Authorities this week said DNA of another individual, identified as the younger brother of an 18-year-old already in custody, was found on a hand-held flare launcher allegedly used last week in the near-fatal attack against a riot police office.

According to an announcement issued by Greek police, the DNA belongs to a teen, 16, who was one of 424 people detained after the incident some 500 meters from a venue where a top-flight men’s volleyball game was taking place in the near-Piraeus district of Renti.

Additionally, authorities said the presence of gunpowder residue has also implicated another 26-year-old man in the violence that took place last week.

The teen had been summoned for additional testimony before an investigating magistrate on Thursday, where a prosecutor ordered the tacking of a DNA sample and fingerprints.

Other reports have police attempting to link even more suspects, among the 424 individuals detained for 24 hours last week, with objects found inside the indoor sports arena, where a Olympiacos Piraeus-Panathinaikos Athens match was taking place without incident.

Sources said more arrests on specific warrants are pending.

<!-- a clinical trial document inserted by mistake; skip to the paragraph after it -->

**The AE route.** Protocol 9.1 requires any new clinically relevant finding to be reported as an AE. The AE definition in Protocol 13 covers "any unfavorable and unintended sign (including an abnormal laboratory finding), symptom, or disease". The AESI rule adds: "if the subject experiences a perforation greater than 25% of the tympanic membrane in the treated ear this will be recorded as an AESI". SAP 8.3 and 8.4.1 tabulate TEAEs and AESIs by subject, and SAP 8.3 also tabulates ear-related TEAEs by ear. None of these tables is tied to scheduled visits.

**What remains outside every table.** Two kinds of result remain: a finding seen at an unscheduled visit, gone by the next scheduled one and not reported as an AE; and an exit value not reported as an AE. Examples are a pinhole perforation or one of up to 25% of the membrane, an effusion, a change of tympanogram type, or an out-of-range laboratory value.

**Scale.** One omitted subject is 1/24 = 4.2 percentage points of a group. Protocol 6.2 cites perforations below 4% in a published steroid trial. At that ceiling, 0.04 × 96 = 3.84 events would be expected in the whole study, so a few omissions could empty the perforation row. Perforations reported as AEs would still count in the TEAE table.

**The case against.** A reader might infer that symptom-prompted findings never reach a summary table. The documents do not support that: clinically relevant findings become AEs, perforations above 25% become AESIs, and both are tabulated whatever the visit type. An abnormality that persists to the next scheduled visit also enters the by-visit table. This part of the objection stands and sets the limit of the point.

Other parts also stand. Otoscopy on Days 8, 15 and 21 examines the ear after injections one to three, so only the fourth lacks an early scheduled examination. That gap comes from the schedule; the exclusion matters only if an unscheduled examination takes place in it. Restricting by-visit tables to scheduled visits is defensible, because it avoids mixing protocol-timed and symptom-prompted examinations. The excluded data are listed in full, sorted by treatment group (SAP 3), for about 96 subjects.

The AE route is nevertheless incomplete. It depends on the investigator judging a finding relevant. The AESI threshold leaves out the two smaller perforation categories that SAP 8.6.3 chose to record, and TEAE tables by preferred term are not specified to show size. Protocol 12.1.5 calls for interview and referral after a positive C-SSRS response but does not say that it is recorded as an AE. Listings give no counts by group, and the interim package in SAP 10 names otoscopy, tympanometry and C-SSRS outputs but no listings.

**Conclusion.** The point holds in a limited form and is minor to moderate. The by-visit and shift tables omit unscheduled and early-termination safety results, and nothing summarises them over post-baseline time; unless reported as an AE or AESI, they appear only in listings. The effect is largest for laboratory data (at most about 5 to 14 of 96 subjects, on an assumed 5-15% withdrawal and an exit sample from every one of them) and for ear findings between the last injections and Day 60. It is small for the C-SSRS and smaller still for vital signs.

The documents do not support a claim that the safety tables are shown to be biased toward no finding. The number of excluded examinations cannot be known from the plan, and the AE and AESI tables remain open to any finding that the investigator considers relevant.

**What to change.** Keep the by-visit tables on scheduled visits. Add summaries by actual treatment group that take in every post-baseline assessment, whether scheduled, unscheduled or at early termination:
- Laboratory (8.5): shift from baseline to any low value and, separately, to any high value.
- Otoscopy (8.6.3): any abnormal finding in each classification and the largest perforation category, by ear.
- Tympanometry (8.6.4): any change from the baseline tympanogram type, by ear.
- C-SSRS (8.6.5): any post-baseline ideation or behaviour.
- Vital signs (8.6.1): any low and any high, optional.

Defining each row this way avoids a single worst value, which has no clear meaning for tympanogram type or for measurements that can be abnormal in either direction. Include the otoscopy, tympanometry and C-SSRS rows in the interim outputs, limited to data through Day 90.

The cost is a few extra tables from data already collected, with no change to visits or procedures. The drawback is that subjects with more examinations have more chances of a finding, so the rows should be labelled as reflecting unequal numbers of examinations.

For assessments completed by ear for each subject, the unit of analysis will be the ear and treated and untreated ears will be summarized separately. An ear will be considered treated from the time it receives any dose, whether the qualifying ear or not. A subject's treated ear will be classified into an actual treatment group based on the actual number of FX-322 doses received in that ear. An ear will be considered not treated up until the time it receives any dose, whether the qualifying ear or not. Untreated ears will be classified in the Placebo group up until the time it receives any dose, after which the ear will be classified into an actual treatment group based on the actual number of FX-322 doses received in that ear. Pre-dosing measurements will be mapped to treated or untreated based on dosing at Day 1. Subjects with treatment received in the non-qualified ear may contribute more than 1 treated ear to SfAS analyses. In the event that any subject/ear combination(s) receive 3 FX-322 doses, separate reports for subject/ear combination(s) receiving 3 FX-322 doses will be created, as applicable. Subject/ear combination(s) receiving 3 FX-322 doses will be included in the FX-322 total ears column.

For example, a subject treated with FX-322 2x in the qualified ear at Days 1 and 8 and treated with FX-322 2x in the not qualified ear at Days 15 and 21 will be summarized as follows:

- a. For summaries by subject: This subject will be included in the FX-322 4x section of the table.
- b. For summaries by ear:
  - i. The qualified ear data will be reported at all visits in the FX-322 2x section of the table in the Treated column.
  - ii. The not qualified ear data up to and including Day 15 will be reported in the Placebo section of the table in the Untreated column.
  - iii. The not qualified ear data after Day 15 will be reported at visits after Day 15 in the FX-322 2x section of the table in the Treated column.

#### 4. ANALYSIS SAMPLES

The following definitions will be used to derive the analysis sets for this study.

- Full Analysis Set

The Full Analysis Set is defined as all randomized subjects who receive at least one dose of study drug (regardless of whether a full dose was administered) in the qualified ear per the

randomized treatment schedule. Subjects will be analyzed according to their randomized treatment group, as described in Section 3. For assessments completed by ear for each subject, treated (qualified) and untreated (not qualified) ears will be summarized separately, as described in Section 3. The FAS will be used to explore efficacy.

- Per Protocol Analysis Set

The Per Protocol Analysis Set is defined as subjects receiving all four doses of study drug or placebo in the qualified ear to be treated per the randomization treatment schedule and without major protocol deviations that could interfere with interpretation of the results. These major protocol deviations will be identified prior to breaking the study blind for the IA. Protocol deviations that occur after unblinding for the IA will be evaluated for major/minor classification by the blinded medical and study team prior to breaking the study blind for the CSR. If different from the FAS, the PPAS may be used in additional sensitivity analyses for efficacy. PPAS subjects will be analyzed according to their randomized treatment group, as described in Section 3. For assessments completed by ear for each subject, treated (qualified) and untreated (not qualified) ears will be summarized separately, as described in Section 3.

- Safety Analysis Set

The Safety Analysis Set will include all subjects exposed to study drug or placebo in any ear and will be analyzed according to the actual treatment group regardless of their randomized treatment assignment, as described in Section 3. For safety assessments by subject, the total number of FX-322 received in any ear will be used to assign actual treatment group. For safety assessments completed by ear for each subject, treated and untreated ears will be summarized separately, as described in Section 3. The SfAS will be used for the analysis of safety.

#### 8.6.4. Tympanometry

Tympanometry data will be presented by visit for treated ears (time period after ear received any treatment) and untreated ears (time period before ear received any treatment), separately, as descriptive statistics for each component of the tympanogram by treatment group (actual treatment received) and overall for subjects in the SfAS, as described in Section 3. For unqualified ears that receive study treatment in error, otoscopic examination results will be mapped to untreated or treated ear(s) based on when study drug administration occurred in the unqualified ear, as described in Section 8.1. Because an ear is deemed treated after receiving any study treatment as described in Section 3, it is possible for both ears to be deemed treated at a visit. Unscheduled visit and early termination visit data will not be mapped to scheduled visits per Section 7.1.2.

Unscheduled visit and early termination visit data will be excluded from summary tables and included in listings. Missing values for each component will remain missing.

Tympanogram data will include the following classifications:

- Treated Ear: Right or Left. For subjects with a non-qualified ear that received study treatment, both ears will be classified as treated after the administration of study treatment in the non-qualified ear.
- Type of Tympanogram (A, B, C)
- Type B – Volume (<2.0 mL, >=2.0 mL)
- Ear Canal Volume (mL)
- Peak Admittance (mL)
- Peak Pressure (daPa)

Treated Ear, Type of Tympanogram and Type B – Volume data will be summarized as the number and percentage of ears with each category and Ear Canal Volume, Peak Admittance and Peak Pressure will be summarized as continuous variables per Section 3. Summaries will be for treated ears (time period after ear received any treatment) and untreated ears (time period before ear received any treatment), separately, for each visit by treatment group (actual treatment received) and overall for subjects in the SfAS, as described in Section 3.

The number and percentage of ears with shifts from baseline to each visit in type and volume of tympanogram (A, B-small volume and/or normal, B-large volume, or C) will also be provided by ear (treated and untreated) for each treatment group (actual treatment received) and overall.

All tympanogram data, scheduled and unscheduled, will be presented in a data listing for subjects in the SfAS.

A 31-year-old police officer serving in the riot squad was severely injured last week when a highly incendiary flare lodged into his left thigh. His left leg was subsequently amputated, while he remains intubated in critical condition at the Nikaia State Hospital.

The 18-year-old reportedly confessed to firing the flare, which is similar to the type stored aboard vessels. In later statements to investigating magistrates and the prosecutor, he claimed he wasn’t sure the flare he fired was the one that hit the police officer. He also expressed remorse, said he was not aiming to hit anyone, and maintained he didn’t know the individual and individuals that called gave the signal for clashes with riot police, or the individual that handed him the flare gun and showed him how to use it.

The incident has also generated political fallout, with the Mitsotakis again promising a crackdown on hooligan-related violence, whereas the opposition charged that the government has essentially proved unable to prevent repeated instances of hooligan violence.

A local man, Michalis Katsouris, 29, was fatally stabbed early last August out of the AEK Athens football stadium during a rampage by more than 150 Dimano Zagreb “ultras”, while 19-year-old Alkis Kampanos was beaten and stabbed to death in February 2022 in the northern city of Thessaloniki by hooligans ostensibly affiliated with the local PAOK club.